I'm very sad to hear this. I've bumped an old e-mail thread I had with the Office of the Premier, the Justice Minister and the Environment Minister with this new information. The squeaky wheel gets the grease so I encourage everyone else to also send in their concerns. The lack of action is becoming very frustrating. The truth is that we will never have as many people talking about this issue as there are people who want to chime in on passing in the left lane or yoga on the bridge so we face an uphill battle.
I've also written the Squamish Chamber of Commerce. They arguably have the most at stake once people start to avoid Squamish due to the complete lawlessness at the trailheads.
Here is my letter:
"I'm one of many hikers who are getting frustrated at the extreme levels of crime in the parking lots for Garibaldi Provincial Park and other trailheads in the Squamish area.
I think that this is a pivotal time for the Squamish Chamber of Commerce. If Squamish wants to be recognized as a world-class tourism destination, it's critical that this problem is solved before a negative online reputation is established. Already it's not uncommon to read negative online experiences about crime at trailheads in Squamish and at some point in the future, it will probably reach a tipping point. Once the reputation is established, it is very difficult to turn it around.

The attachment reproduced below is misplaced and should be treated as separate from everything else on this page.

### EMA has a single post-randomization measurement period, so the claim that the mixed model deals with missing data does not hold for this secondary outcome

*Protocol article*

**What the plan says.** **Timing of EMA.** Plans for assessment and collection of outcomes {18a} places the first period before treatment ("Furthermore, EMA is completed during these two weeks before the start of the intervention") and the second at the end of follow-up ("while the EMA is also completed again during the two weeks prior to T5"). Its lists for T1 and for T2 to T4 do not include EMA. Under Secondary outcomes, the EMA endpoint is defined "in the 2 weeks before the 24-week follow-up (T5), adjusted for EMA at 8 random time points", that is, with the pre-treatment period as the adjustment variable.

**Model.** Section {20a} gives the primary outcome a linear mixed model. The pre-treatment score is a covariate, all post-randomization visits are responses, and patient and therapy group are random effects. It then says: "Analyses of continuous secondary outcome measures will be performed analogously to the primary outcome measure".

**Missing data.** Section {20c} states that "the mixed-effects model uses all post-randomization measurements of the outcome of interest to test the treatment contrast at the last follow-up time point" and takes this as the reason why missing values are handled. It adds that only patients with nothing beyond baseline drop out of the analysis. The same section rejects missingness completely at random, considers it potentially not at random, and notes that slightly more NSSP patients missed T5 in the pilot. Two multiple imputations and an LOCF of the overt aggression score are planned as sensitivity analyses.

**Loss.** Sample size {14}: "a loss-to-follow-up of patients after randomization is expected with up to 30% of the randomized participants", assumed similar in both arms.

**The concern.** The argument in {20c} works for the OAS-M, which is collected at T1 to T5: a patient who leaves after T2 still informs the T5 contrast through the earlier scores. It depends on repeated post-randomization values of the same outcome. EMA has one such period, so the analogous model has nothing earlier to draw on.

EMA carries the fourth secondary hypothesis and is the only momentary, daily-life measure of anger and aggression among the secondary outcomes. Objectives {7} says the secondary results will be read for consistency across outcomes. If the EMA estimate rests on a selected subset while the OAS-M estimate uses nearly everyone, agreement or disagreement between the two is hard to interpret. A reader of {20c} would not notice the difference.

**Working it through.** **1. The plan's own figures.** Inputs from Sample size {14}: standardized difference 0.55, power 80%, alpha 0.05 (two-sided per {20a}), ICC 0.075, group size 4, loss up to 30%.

Nothing is changing. If anything, it is getting worse. Here is a small sample from the past few years.
"Whistler RCMP have received 24 reports of theft from vehicles since April 1"
"25 car owners had an unpleasant surprise after leaving their vehicles in a parking lot of a popular hiking area near Squamish."
"Once we came back to the parking lot on Sunday noon, we found our car broken into with the passenger window smashed. It turned out that 20 other cars were also broken into on the same day"
The solution is simple. Bait car/bait property programs have proven to be effective but are not being used in this area. Cameras could be installed. Sting operations or random patrols could be implemented. All it will take is someone in government making the decision to act.
The issue is well known and well understood by the government and has been covered in the media. We've tried writing letters but letters from individuals fall on deaf ears.
I'd like to suggest that this would be an appropriate issue for the Chamber of Commerce to take on with local government. Your members have a lot at stake. Every type of business from a restaurant to a hotel to guides will suffer if Squamish becomes better known for crime than its natural beauty and recreation opportunities."